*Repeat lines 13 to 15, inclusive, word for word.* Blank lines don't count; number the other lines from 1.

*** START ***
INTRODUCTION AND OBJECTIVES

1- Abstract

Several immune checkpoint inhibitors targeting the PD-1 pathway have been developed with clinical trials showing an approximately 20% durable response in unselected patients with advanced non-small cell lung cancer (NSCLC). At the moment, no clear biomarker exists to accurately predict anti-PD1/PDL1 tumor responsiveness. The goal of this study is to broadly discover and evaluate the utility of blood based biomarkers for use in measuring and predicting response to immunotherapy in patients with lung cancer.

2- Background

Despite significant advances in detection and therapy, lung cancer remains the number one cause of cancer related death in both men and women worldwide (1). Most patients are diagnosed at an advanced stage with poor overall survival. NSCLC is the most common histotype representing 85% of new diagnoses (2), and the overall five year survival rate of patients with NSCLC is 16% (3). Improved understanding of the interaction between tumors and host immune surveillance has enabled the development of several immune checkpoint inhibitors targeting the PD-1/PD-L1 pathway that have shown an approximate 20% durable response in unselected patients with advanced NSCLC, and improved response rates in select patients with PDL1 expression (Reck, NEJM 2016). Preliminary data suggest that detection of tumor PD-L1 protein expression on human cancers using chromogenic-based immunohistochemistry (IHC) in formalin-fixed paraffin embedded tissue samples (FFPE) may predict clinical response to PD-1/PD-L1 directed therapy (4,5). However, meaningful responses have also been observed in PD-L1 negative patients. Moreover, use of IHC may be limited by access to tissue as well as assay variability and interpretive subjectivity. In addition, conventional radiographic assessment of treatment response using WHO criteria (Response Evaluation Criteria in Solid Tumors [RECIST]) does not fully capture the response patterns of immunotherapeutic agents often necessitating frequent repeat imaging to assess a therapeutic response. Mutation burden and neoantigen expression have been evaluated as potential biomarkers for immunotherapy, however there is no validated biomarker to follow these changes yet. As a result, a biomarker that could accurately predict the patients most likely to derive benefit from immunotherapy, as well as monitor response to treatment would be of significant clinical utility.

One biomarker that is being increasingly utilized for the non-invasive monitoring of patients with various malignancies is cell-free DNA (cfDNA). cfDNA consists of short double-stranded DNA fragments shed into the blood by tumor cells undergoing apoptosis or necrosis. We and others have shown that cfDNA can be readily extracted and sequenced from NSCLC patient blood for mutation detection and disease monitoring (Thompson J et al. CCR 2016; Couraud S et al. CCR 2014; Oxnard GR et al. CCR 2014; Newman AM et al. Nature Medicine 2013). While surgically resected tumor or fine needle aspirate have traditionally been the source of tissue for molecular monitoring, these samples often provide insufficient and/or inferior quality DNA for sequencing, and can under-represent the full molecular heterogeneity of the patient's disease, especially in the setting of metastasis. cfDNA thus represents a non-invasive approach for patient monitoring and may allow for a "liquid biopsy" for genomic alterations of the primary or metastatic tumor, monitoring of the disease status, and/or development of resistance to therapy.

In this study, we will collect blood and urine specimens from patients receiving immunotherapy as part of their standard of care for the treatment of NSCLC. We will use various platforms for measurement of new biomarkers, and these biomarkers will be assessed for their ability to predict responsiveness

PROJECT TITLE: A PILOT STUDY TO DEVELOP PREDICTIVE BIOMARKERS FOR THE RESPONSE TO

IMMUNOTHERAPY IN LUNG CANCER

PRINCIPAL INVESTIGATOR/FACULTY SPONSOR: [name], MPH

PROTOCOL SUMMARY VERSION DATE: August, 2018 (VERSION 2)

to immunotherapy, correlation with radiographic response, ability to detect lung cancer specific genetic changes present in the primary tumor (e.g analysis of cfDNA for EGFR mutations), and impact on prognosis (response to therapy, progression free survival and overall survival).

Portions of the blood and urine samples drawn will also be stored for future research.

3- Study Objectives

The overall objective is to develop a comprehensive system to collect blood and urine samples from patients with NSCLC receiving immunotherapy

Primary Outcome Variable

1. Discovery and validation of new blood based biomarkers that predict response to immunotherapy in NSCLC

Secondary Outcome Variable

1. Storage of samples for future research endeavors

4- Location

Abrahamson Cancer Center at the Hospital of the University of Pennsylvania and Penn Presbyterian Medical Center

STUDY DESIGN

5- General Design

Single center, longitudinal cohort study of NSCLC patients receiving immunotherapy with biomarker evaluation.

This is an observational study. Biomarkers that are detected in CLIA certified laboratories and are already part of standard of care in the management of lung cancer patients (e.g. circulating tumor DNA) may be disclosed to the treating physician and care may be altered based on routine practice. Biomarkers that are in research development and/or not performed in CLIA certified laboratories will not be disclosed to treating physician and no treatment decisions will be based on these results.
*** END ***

Portions of the blood and urine samples drawn will also be stored for future research.

3- Study Objectives

The overall objective is to develop a comprehensive system to collect blood and urine samples from patients with NSCLC receiving immunotherapy